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Can someone explain to me work and potential energy and when they are

  1. Apr 14, 2014 #1
    And when they are negative. I have grasped most of my textbook but this seemingly easy concept keeps going over my head. I'm in e and m right now but still can't understand why it is Vba= - integral a to b E times dl.
     
    Last edited by a moderator: Apr 14, 2014
  2. jcsd
  3. Apr 14, 2014 #2
    1. The Work-Energy Theorem states that work and energy are really the same thing!

    Work is defined as:

    [itex]
    W = \int \vec{F}\cdot d\vec{x}
    [/itex]

    Which we can prove is equivalent to (in a force-field free environment):

    [itex]
    W = \Delta KE
    [/itex]

    We know:

    [itex]
    \vec{F} = \frac{d\vec{p}}{dt}
    [/itex]

    with [itex]\vec{p}=m\vec{v}[/itex]. Then:

    [itex]
    \vec{F} = \frac{d}{dt} (m\vec{v})
    [/itex]

    Multiply both sides by [itex]\vec{v}[/itex]:

    [itex]
    \vec{F}\cdot\vec{v}=m\vec{v}\frac{d\vec{v}}{dt}
    [/itex]

    And we know [itex]\vec{v}=\frac{d\vec{x}}{dt}[/itex]:

    [itex]
    \vec{F}\cdot\frac{d\vec{x}}{dt}=m\vec{v}\frac{d\vec{v}}{dt}
    [/itex]

    Dropping the differential time:

    [itex]\vec{F}\cdot d\vec{x} = mv\cdot dv
    [/itex]

    I've also dropped the vectors on the velocity, as [itex]\vec{v}[/itex] and [itex]d\vec{v}[/itex] are in the same direction. If we integrate both sides we find:

    [itex]
    W = \int{\vec{F}\cdot d\vec{x}} = \frac{1}{2} mv^2 = \Delta KE
    [/itex]

    2. From above you should notice that a negative change in kinetic energy relates to a negative work. This is all depending on the conventions used. Modern physics uses the convention that when the system loses energy, the work is negative.

    For example: pushing a block along a surface. If the block was already moving towards you and you wanted to stop the block it would have to lose energy, and at the same time you would be gaining energy. If the block had large enough kinetic energy, you would move with the block (gaining energy). In fact, the block would be doing work on you, so in other words when the system does work on the force-provider, it is negative work.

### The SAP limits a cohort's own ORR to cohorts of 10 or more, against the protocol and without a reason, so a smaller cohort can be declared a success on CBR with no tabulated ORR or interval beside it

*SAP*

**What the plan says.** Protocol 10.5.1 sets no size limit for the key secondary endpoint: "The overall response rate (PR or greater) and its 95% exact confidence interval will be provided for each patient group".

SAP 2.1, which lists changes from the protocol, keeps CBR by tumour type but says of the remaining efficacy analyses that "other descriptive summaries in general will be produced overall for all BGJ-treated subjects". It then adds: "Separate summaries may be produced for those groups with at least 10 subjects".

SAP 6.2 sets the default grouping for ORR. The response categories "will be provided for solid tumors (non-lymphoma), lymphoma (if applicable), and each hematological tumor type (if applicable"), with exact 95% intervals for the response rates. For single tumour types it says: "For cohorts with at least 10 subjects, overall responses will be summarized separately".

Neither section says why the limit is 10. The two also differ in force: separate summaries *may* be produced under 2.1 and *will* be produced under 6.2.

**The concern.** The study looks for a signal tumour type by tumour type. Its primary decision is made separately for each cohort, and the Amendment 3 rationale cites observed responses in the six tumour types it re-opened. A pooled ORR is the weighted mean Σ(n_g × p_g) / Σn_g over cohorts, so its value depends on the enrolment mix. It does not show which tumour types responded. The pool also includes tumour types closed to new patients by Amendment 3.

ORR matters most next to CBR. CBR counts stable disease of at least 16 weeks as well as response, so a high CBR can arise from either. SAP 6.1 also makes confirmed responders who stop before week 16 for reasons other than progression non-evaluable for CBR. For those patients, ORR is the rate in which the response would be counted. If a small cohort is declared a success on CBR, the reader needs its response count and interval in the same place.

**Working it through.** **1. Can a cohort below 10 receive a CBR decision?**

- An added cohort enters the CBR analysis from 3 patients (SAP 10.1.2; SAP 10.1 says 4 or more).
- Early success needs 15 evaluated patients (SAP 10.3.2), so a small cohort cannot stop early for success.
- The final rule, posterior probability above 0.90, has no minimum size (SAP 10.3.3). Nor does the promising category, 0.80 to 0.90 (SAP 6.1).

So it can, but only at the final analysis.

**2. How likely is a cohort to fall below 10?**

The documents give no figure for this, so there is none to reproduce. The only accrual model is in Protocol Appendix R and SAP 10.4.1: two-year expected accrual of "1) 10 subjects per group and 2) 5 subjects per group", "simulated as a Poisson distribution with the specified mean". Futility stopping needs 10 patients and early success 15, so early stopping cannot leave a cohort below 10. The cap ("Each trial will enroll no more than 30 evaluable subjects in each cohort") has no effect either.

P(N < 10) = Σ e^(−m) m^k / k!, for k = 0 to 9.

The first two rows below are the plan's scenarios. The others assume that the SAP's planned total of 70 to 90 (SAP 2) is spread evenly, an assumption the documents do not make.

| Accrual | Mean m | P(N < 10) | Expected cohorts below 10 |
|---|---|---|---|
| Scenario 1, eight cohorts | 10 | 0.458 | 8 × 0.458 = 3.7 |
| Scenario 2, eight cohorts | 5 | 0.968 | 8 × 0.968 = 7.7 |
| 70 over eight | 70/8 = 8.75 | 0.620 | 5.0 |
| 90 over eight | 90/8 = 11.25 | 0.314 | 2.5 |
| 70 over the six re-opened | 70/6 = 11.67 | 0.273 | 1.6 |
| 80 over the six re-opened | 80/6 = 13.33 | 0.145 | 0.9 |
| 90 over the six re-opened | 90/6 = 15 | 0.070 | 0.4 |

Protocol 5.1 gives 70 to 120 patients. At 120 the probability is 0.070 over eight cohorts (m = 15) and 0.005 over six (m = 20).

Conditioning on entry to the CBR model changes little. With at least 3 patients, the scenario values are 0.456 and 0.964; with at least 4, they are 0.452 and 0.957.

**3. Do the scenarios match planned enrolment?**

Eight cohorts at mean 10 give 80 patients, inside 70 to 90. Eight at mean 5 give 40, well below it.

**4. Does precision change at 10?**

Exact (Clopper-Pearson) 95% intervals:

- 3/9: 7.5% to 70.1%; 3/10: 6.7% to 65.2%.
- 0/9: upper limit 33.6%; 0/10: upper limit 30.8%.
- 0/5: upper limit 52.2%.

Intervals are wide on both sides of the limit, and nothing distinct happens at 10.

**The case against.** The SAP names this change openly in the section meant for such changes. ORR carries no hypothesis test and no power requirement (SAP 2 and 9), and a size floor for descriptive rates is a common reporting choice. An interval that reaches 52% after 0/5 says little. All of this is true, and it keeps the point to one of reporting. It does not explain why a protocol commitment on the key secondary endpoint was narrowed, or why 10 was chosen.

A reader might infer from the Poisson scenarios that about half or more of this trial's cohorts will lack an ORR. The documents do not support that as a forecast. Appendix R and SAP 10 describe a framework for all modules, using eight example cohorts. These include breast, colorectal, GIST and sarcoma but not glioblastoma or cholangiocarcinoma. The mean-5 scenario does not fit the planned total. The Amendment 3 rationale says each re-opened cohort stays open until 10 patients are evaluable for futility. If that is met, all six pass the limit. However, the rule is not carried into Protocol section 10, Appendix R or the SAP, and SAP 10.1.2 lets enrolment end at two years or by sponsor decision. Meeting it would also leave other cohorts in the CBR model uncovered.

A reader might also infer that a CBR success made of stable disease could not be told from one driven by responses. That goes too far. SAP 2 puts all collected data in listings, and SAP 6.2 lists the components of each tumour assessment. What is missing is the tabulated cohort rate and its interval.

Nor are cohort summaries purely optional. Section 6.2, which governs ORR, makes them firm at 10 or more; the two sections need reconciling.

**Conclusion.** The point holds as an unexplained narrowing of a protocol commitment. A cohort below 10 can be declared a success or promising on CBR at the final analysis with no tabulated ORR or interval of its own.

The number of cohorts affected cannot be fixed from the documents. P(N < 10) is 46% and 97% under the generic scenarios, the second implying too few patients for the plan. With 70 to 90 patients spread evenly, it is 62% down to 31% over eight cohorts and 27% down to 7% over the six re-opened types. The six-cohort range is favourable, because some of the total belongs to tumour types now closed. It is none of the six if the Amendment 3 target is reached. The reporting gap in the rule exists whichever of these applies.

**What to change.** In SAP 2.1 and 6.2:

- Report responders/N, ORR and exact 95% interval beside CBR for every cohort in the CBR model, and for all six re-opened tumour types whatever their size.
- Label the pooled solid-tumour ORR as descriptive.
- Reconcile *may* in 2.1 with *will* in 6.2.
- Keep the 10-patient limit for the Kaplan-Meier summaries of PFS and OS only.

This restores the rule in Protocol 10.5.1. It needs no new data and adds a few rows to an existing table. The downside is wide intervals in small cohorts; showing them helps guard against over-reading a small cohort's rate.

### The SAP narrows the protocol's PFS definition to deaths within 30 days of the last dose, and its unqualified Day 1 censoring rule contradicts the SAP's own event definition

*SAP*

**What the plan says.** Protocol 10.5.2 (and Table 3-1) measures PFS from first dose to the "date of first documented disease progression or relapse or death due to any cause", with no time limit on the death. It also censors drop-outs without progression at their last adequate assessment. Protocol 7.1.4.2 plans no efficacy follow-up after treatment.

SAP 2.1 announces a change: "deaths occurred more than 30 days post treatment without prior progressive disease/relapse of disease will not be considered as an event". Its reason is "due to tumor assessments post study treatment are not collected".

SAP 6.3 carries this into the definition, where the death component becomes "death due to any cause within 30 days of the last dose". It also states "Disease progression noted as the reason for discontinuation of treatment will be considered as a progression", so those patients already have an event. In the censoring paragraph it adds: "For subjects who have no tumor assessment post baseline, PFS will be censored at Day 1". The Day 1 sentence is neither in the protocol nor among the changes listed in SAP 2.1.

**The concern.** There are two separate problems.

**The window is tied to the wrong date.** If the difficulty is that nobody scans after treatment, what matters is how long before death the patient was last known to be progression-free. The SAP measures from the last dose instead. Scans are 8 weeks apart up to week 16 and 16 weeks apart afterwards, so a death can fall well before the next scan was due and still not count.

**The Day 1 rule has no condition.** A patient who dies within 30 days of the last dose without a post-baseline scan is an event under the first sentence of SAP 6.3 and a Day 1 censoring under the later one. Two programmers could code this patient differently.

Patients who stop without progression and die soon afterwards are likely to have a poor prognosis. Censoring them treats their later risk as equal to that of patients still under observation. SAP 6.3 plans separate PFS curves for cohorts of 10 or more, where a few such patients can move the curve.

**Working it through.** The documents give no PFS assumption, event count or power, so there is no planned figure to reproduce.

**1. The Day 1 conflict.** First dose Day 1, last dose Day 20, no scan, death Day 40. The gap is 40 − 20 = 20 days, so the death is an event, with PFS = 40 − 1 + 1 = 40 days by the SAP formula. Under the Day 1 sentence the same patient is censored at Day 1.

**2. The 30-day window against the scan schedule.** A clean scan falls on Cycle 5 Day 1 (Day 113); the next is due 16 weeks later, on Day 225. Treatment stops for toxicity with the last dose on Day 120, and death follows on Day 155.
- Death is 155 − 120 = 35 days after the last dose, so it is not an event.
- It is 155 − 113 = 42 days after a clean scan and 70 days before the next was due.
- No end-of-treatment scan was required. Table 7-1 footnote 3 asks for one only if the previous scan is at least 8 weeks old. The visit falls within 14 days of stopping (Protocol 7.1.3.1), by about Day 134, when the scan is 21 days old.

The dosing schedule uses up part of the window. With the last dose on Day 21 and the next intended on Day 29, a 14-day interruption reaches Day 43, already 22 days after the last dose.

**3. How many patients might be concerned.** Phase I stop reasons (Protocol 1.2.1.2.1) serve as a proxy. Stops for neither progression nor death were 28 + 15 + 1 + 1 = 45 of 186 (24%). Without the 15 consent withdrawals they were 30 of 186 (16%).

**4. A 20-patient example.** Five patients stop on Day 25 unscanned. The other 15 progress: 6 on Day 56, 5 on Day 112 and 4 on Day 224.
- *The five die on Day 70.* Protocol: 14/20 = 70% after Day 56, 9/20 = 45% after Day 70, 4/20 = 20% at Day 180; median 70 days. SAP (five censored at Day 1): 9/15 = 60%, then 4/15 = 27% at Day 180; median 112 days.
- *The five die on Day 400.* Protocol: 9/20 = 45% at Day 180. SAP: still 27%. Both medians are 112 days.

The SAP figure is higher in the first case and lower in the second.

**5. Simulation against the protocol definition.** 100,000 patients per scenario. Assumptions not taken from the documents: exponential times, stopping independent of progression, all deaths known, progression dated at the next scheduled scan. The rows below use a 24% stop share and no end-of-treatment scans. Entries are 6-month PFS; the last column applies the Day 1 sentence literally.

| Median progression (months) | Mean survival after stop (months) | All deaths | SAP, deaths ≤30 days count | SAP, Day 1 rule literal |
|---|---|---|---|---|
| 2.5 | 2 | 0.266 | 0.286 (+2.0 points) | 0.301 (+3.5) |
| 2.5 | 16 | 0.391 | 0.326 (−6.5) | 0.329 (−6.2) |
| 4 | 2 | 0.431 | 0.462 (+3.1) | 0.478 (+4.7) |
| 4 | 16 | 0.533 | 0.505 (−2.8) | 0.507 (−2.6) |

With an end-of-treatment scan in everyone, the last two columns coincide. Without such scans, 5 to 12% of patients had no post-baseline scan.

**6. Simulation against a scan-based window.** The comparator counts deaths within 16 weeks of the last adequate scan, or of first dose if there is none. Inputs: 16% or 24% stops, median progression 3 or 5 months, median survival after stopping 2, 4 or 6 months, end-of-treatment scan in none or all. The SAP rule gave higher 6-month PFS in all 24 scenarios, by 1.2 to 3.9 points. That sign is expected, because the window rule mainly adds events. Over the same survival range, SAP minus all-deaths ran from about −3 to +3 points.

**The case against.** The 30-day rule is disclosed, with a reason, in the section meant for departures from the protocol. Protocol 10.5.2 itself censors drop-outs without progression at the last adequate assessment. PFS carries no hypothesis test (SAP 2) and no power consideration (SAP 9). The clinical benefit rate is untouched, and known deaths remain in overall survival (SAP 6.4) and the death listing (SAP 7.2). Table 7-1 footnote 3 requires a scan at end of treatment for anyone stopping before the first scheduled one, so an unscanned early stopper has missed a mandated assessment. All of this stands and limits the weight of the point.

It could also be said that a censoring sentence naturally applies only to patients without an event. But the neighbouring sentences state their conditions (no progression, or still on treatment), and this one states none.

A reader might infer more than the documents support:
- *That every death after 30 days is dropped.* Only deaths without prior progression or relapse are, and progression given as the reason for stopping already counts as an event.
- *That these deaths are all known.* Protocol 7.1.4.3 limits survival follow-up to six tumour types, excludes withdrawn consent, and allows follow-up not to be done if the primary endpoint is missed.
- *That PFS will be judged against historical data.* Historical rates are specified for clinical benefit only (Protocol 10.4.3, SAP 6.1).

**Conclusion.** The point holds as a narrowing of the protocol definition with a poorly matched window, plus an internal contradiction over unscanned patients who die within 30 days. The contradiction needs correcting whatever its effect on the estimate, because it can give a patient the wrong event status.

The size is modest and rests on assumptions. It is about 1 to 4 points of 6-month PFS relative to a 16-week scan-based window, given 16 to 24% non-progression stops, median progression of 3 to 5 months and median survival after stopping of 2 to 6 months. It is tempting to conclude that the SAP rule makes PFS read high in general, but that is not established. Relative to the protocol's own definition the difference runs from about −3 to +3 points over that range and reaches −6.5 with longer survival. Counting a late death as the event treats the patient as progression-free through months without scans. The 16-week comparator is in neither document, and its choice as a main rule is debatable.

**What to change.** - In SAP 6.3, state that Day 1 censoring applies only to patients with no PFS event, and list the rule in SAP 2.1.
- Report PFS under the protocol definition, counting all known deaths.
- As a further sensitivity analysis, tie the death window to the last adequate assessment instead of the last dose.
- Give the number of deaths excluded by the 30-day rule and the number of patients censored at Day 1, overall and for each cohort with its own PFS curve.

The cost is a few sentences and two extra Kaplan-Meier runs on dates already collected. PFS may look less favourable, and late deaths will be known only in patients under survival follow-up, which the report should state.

3. Using the conservation of energy:

    [itex]
    \Delta KE + \Delta PE = 0
    [/itex]

    in a closed system. Therefore:

    [itex]
    \Delta KE = - \Delta PE
    [/itex]

    Which leads to the work being defined as:

    [itex]
    W = \Delta KE = -\Delta PE
    [/itex]

    So you can see that just by the convention that a system losing kinetic energy is negative work, we arrive to your original problem of why the potential energy is negative the integral of the force. It's there merely by convention and intuition about how things should work. If we look at the electric potential:

    [itex]
    V = k\frac{Q}{r}
    [/itex]

    We see:

    [itex]
    \frac{dV}{dr} = -\frac{kQ}{r^2} = -E
    [/itex]

    or:

    [itex]
    E(r) = -\frac{dV}{dr}
    [/itex]

    If we integrate both sides with respect to [itex]dr[/itex] from point a to point b:

    [itex]
    V(b)-V(a) = -\int\limits_a^b{E\cdot dr}
    [/itex]

    4. I'm not sure if you've done this yet in your class, but you will soon. The scalar potential field is conservative, so it doesn't matter which path you take, so you usually see the potential written as a terrifying line-integral:

    [itex]
    V(b)-V(a) = -\int\limits_C{\vec{E}\cdot d\vec{\ell}}
    [/itex]
     
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